02/01/2012 10:44 am ET | Updated Apr 02, 2012

A New York Story: Putnam Rolling Ladder Co.

Gregg Monsees looks younger than he is. At 62, with his hair
still holding most of its original color, Gregg looks almost
boyish. His penny-loafers, khakis and oxford shirts do little to
shake the visual impression that Gregg might just be a visiting
proctor from an old New England Prep school. However, if you head
over to 32 Howard Street in SoHo and go inside, toward the back
where his desk is covered with the jumbled flotsam of his
business life, Gregg will be there, quite willing to tell you
about the company he now runs: Putnam Rolling Ladder. 

Gregg knows all the details: founded in 1905 by Samuel Putnam,
the company was passed to Gregg's great Aunt, Caroline Rehm, and
then on to his father, Walter Monsees. Gregg will point out that
in the 1980s, after law school and a career in Virginia, he went
to work "for" not "with" his father. He wants you to know the

Gregg might mention that the building, Number 32, as well as the
building next door have been company headquarters since the early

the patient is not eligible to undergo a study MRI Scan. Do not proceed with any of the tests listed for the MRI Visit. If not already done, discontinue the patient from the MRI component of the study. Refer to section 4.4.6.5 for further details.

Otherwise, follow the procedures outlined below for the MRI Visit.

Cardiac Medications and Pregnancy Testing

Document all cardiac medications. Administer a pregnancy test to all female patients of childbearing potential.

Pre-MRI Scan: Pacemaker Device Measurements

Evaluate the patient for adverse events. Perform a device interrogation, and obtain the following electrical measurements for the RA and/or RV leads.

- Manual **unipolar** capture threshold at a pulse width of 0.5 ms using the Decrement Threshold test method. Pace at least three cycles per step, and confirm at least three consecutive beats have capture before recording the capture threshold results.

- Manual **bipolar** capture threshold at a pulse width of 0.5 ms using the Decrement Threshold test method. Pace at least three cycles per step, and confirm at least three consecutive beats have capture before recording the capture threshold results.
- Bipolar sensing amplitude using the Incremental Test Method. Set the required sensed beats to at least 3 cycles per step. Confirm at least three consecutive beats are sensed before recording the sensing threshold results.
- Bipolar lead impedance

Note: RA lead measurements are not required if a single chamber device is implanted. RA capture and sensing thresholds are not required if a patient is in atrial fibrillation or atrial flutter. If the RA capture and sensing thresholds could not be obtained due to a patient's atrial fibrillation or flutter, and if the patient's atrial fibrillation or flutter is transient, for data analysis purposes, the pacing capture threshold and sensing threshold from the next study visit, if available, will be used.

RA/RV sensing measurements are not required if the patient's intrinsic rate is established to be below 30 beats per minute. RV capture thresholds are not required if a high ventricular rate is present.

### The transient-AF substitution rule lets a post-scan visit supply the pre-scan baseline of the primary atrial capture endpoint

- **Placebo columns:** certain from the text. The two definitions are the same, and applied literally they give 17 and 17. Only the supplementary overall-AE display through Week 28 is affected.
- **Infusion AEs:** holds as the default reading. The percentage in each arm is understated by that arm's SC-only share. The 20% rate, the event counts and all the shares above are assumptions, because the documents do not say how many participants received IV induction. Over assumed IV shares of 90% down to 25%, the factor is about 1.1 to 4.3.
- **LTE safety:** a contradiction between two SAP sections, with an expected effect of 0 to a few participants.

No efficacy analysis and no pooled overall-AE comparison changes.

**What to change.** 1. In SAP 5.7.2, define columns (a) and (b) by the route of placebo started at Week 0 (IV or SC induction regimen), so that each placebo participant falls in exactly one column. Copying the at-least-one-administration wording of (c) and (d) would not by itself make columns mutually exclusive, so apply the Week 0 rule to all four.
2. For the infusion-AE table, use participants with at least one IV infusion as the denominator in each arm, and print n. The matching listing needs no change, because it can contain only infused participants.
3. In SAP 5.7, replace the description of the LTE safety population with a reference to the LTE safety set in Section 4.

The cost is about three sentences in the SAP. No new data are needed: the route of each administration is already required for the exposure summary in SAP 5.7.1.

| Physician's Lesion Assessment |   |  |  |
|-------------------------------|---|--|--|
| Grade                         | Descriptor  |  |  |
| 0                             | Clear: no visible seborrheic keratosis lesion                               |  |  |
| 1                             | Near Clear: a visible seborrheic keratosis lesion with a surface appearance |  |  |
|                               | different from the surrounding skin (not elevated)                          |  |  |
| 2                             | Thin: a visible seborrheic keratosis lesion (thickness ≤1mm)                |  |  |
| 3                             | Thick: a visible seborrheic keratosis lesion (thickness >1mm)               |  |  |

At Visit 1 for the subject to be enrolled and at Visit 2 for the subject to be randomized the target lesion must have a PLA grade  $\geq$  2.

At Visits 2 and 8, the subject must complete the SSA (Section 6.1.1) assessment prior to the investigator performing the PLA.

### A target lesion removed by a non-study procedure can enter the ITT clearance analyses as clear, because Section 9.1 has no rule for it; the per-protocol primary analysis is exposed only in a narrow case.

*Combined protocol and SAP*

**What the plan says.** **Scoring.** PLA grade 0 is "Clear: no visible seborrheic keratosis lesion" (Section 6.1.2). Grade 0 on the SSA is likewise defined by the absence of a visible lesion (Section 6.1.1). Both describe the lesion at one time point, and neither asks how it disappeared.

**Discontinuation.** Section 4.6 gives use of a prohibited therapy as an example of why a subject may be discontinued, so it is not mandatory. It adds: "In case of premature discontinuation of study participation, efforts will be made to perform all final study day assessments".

1930s. He'll point out what you can plainly see: that the
building next door has been rented and renovated but that Number
32 remains very much the headquarters, the heart and soul, of the
niche business he runs. 

A rolling ladder is what you see in large libraries. It is the
kind of ladder that enables you to reach that book or journal on
the top shelf, the kind that runs along long book-lined walls of
university halls or the quiet reading rooms of private clubs.
They are the type of ladder that Putnam Rolling Ladder now
assembles in Brooklyn but still houses here at this ancient
building in SoHo.

Weaving through ladders of all shapes and sizes and buckets of
bolts, nuts, and hinges, you begin to get the sense that little
has changed since Putnam Rolling Ladder moved here in the 1930s.
The ladders are still being hauled up and down by a big chain
contraption, the second floor machinery warm and greasy, the back
room with its lockers for changing and the piles of yellowed,
typed orders filled with expired details are, to some, relics of
a more orderly time before websites and on-line availability for
nearly everything in print. 

Equal parts salesman and curator, Gregg can provide facts and
anecdotes for just about every square inch of his property. And,
like the building, the Monsees' have been here a long time and
Gregg assures that "over his dead body" will they go out of the
ladder business. 

The businessman side of Gregg is a realist and he admits that
it's recently been a tough time for small outfits, especially a
niche business Rolling Ladders. However, the curator side of
Gregg, the one that knows the 100 plus year history of this
building, is an optimist. Making ladders is something the Monsees
do and will continue to do. It's simply something his father
passed down to him and the son is not about to let go.